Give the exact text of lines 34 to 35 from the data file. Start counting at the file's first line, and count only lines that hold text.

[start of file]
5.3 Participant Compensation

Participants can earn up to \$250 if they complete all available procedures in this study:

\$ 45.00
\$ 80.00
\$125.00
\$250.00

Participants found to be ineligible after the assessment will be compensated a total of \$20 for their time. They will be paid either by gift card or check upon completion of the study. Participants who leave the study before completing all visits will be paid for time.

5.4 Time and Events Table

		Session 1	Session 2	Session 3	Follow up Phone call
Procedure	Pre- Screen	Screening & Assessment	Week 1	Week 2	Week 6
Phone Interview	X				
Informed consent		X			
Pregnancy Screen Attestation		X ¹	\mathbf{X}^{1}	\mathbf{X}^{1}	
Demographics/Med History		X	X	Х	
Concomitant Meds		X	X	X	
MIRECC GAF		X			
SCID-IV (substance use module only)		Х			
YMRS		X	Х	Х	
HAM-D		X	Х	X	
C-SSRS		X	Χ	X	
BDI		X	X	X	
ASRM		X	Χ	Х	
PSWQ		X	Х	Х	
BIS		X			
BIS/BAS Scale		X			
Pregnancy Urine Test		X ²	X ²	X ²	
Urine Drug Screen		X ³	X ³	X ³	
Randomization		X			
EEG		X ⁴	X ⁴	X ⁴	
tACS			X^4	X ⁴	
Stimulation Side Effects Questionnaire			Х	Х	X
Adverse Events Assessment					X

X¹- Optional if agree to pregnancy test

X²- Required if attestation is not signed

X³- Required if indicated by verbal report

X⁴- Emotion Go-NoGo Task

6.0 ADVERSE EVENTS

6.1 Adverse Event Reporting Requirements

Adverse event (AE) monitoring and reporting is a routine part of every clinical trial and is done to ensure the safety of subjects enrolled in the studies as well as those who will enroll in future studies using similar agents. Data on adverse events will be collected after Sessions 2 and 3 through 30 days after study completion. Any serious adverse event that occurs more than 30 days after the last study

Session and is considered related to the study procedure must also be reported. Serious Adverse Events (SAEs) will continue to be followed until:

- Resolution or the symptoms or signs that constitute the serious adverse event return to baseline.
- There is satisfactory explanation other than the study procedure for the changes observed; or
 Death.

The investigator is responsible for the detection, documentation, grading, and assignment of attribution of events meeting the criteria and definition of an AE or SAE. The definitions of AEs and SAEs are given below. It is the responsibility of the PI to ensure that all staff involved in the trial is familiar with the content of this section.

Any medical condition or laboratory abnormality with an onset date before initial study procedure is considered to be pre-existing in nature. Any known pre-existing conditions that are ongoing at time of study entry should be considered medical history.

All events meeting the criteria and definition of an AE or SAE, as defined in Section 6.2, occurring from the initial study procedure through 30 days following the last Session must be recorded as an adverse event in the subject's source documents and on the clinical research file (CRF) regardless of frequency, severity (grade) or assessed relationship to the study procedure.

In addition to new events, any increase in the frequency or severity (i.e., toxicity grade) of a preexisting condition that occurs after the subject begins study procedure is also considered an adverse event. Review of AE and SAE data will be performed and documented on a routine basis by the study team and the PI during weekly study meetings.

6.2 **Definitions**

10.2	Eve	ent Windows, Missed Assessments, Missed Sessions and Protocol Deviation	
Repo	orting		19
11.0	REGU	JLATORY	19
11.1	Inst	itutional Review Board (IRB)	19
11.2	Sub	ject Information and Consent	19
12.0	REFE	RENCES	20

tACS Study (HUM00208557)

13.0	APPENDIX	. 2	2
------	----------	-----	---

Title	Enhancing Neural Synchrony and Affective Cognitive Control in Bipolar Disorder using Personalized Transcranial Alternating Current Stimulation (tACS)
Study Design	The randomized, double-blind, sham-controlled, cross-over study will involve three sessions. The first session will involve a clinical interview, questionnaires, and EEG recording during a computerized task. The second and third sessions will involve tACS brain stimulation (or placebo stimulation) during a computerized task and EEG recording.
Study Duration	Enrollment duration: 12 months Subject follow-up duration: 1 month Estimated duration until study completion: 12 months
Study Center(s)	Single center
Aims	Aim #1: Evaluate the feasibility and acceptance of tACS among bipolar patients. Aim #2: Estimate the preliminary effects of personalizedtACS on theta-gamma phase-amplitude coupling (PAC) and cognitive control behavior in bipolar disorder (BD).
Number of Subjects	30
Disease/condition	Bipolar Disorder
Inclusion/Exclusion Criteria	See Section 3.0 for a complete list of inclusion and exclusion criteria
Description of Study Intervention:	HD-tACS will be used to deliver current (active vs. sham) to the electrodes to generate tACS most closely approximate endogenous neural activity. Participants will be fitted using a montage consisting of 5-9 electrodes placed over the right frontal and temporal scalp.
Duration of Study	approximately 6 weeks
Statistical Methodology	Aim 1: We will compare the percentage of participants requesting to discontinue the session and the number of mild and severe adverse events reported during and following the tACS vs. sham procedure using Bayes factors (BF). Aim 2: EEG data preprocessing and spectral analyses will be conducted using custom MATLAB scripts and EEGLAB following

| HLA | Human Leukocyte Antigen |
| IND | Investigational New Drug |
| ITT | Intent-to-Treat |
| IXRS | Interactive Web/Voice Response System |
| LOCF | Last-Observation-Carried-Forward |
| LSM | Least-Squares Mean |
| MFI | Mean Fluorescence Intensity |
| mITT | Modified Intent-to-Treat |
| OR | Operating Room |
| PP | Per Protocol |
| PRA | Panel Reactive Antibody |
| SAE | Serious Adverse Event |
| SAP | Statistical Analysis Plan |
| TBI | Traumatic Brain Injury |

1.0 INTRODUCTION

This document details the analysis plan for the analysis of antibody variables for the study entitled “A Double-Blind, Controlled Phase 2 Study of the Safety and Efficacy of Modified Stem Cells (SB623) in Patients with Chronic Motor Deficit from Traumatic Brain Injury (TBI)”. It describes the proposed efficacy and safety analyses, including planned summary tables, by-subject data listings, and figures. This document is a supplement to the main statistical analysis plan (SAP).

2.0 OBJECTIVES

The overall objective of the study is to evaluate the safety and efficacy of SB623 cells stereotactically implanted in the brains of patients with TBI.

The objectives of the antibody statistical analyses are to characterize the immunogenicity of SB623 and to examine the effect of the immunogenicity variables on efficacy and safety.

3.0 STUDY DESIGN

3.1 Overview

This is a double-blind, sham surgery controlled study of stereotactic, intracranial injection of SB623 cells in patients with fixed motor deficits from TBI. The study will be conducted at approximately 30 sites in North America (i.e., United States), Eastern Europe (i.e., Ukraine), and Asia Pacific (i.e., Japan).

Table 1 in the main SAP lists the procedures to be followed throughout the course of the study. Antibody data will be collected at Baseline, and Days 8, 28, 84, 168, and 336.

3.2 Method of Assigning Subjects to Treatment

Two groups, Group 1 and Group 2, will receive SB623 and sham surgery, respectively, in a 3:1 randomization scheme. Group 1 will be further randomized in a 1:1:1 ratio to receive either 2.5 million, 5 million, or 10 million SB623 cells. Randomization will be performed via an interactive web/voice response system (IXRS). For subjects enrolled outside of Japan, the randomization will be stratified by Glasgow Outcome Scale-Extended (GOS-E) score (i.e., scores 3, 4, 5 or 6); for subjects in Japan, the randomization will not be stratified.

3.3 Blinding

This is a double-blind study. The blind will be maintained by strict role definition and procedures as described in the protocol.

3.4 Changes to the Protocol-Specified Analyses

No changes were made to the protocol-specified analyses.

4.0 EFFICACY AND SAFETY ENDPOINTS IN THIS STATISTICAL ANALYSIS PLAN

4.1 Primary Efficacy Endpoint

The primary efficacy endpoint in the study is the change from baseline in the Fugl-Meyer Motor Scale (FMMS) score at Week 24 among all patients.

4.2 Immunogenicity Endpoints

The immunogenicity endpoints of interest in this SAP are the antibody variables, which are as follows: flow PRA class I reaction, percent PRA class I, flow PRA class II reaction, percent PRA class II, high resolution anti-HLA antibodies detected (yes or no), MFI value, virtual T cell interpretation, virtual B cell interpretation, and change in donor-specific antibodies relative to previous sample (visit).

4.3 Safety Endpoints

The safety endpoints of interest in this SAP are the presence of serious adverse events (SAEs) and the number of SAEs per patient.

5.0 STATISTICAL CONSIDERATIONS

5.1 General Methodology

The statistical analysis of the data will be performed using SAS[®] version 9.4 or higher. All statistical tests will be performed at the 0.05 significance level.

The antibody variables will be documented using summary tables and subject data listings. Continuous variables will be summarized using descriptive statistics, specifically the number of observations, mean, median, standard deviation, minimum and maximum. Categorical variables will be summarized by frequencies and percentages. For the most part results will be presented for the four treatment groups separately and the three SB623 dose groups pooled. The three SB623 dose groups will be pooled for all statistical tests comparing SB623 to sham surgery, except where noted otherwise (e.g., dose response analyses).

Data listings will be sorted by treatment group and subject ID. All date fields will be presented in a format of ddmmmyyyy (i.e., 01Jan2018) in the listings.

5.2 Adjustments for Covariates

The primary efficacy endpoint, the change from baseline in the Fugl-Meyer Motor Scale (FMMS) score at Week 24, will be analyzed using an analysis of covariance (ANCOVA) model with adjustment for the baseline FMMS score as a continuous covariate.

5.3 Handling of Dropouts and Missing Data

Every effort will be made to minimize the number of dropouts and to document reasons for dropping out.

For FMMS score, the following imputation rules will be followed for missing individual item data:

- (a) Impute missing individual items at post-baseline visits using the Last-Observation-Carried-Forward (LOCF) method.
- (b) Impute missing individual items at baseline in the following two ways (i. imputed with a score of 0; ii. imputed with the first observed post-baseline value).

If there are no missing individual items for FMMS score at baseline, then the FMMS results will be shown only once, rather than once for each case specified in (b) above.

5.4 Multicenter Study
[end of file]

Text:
X²- Required if attestation is not signed

X³- Required if indicated by verbal report